My Vision in Medical Terms

(This is Part One in a series of posts about the state of my vision at the start of this blog. The next post will deal with my personal experience of my vision. There’s a lot of technical medical information in this post, but I’ll try not to make it too boring.)

I have had very poor eyesight since birth—poor enough that I was deemed “low vision.” I got my first pair of glasses before I was two. No one could identify exactly what was wrong with my eyes, though, and not for lack of trying. My parents carted me around to practically every expert in the state of Colorado, and none of them could provide an answer. To all appearances, my eyes were perfect; I just couldn’t see well. The closest approximation of the truth was probably given by Dr. Alexander, my favorite childhood optometrist, who said “You may just have been born with fewer cones and rods [retinal photoreceptors] than other people.”

For the first thirty years of my life, this was about all that could be said about it. My vision was poor, but it seemed at least to be stable. In 2012, though, while I was working at an archaeological excavation in Israel, I started to notice strange visual phenomena that prompted me to visit an ophthalmologist when I returned home to Massachusetts. This ophthalmologist gave me a preliminary diagnosis of Retinitis Pigmentosa and referred me to the Massachusetts Eye and Ear Infirmary for confirmation.

The doctors at MEEI took high-res photographs of my retinas and subjected me to a battery of tests, including color discrimination, visual fields, dark adaptation, and the notorious ERG. The ERG, or Electroretinograph, measures the electrical activity of your retina (like an EKG for your eyeball. You put on a giant contact lens with electrodes implanted in it, and stare at a strobe light for what feels like an hour (probably five minutes). People with healthy eyes produce a graph with a nice wave of ups and downs. Mine? Flatline.

A flat ERG response is the hallmark of advanced Retinitis Pigmentosa. There’s no measurable electrical activity going on in the retina, but most of us can still see to some extent. As the doctor told me, “it’s like there are people who don’t register a pulse, but they’re still up and walking around.”

So what is this strange form of retinal zombiism known as Retinitis Pigmentosa?? There’s a boilerplate description that appears with a little variation across the internet, and goes a little something like this:

Retinitis Pigmentosa (RP) refers to a group of inherited diseases causing retinal degeneration. The cell-rich retina lines the back inside wall of the eye. It is responsible for capturing images from the visual field. People with RP experience a gradual decline in their vision because photoreceptor cells (rods and cones) die.

(I took this version from the article at http://www.blindness.org/retinitis-pigmentosa — the rest of the article is quite good also, and the Foundation Fighting Blindness is an excellent resource for learning about retinal disorders and new research)

Photoreceptor death explains the diminished ERG response. Fewer cells means less electrical activity, and a weaker signal traveling from the eyes to the brain. You can imagine these photoreceptor cells as the eyes’ “pixels”—the fewer there are the less detail there is in the image. Healthy eyes contain over 120 million photoreceptors—way too many for the optic nerve and brain to handle at once, so much of the signal is just discarded. For people with RP, vision loss only begins once the number of photoreceptors falls below the maximum number the brain can interpret at one time.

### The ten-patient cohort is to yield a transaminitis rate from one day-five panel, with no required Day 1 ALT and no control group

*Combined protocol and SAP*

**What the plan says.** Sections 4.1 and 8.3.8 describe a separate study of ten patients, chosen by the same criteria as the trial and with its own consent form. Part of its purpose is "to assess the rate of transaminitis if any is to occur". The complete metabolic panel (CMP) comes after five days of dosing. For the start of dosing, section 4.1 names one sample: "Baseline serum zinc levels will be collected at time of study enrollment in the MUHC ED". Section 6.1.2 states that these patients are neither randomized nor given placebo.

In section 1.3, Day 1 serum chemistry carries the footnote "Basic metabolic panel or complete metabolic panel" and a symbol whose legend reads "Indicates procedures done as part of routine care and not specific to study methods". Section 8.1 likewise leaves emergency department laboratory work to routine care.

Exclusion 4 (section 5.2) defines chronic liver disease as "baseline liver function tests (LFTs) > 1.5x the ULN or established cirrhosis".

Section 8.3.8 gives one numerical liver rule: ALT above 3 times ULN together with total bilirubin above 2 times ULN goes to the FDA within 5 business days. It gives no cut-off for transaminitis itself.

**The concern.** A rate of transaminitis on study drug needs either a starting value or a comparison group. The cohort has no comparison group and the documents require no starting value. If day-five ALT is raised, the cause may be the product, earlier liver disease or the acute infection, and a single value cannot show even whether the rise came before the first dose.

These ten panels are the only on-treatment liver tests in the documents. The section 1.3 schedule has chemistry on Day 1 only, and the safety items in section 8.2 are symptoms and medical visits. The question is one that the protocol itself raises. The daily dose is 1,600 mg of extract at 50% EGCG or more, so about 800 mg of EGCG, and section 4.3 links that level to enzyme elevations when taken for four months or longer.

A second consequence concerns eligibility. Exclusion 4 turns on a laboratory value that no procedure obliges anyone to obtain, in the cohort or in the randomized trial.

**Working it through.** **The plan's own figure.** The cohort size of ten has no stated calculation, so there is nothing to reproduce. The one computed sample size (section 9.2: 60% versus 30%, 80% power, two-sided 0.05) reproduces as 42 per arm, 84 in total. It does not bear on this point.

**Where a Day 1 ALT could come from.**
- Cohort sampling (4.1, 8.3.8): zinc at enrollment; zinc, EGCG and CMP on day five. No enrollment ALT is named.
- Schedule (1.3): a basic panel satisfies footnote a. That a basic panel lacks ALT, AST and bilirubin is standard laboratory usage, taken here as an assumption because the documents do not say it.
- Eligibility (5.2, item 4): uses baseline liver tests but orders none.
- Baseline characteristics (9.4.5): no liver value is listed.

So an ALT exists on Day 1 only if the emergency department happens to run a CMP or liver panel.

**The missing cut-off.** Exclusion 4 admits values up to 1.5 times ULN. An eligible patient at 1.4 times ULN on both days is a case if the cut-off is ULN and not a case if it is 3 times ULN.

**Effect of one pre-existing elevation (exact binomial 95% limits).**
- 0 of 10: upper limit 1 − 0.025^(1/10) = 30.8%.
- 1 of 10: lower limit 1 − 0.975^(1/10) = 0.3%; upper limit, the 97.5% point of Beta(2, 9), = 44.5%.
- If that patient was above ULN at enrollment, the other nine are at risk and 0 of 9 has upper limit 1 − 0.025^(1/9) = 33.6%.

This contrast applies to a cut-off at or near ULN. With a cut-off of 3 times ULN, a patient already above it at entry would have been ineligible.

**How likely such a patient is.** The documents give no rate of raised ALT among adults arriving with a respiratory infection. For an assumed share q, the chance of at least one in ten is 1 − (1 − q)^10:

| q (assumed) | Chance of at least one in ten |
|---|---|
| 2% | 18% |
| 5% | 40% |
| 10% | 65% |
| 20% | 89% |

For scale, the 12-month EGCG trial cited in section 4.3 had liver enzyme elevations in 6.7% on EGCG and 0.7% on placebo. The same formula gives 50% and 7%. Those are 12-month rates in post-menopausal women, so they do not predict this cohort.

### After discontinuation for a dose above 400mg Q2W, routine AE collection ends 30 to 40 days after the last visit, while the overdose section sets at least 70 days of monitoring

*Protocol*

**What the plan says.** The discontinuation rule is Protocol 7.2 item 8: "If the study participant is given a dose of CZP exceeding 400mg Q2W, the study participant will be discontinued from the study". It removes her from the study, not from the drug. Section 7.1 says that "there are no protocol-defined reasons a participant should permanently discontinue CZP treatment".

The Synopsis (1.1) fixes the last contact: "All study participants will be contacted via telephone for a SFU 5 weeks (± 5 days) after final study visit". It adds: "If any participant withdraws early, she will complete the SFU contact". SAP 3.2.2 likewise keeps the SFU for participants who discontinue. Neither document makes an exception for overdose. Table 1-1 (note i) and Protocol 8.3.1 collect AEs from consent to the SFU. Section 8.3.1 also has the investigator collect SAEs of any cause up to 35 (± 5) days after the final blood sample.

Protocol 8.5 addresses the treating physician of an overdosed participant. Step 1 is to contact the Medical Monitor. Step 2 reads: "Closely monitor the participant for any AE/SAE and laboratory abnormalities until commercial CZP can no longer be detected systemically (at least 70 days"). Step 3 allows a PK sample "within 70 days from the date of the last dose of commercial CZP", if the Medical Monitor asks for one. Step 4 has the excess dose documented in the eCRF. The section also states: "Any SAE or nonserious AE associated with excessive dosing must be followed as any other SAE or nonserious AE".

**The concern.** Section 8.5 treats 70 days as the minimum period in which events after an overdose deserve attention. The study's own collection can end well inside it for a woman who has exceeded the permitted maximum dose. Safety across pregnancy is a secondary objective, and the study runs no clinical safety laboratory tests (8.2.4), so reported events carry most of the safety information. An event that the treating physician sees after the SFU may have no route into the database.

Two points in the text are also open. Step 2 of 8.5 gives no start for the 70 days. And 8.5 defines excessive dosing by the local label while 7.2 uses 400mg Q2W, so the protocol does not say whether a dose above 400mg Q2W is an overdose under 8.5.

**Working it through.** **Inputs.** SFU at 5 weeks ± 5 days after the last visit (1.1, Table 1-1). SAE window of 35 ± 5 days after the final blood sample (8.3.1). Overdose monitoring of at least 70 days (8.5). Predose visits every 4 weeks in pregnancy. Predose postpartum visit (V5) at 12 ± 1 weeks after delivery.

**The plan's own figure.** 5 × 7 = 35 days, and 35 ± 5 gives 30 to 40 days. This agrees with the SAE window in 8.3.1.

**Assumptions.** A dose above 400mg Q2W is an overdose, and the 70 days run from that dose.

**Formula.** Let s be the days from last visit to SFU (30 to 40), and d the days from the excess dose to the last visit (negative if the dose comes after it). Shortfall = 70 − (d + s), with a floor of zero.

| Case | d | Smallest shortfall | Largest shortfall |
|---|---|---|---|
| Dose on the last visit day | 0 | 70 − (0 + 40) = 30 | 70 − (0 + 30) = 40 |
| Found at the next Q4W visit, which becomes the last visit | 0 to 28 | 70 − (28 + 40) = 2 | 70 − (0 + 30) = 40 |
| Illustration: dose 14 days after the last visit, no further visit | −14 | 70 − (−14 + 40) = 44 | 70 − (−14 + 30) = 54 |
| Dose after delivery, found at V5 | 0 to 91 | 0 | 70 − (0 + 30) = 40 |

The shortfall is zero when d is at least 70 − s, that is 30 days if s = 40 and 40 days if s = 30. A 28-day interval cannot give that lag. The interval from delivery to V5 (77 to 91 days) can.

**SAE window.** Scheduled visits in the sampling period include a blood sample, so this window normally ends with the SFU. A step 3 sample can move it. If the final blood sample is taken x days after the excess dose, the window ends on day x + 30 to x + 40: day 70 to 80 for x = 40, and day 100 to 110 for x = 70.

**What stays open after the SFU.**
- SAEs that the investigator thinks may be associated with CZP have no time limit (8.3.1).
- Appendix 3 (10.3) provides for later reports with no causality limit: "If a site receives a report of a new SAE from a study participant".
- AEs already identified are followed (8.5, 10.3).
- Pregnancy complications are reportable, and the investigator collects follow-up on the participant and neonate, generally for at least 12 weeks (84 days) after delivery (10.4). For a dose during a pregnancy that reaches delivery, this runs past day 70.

A hand-drawn graph showing the loss of photoreceptors over time in RP, as it relates to the capacity of the optic nerve and brain. There is a horizontal line representing the amount of input the optic nerve and brain can handle at one time. A second line starts in the upper left and slopes downward. It crosses the horizonatl line about halfway and ends in the lower right. This line represents the number of photoreceptors that someone with RP has, which decrease across their lifespan.

Graph of photoreceptor loss in RP

This explanation is a bit simplistic, since degradation does not occur evenly across the visual field. Most people with RP develop dead spots in some areas of their vision, while other areas remain relatively clear for much longer. In the majority of patients, degeneration happens from the outside of the retina in. They lose their peripheral vision and night vision first, and only lose their central vision in the final stage of the disease.

Since my vision has always been poor, I was probably born with a reduced number of photoreceptors across the board, as Dr. Alexander surmised so many years ago. That means my graph might look more like this:

A second hand-drawn graph representing my personal case. The same horizontal line is there representing the brain/optic nerve capacity, but this time the line representing the number of photoreceptors I have starts below the line on the left and slopes gradually downward toward the bottom right.

Graph of how I imagine my photoreceptor loss

Now more of my photoreceptors are dying, but not in the usual pattern. I am losing cells from the center of my retinas outward. My detailed central vision is going first, and the periphery will follow.

It may seem strange that I stray so far from the norm, but this leads to an important point: RP is not one disease, but many.

When I first started seeing that standard description of RP four years ago, it did not mention a “group” of inherited diseases, but in the past several years it has become very clear just how many forms RP can take. It can strike at any age, progress at any speed, and carry with it a number of other symptoms. Some of the nastier varieties, like Usher’s Syndrome, cause deafness as well as blindness. They all culminate in the death of photoreceptors, but can differ substantially in how long this takes and the path they take to get there.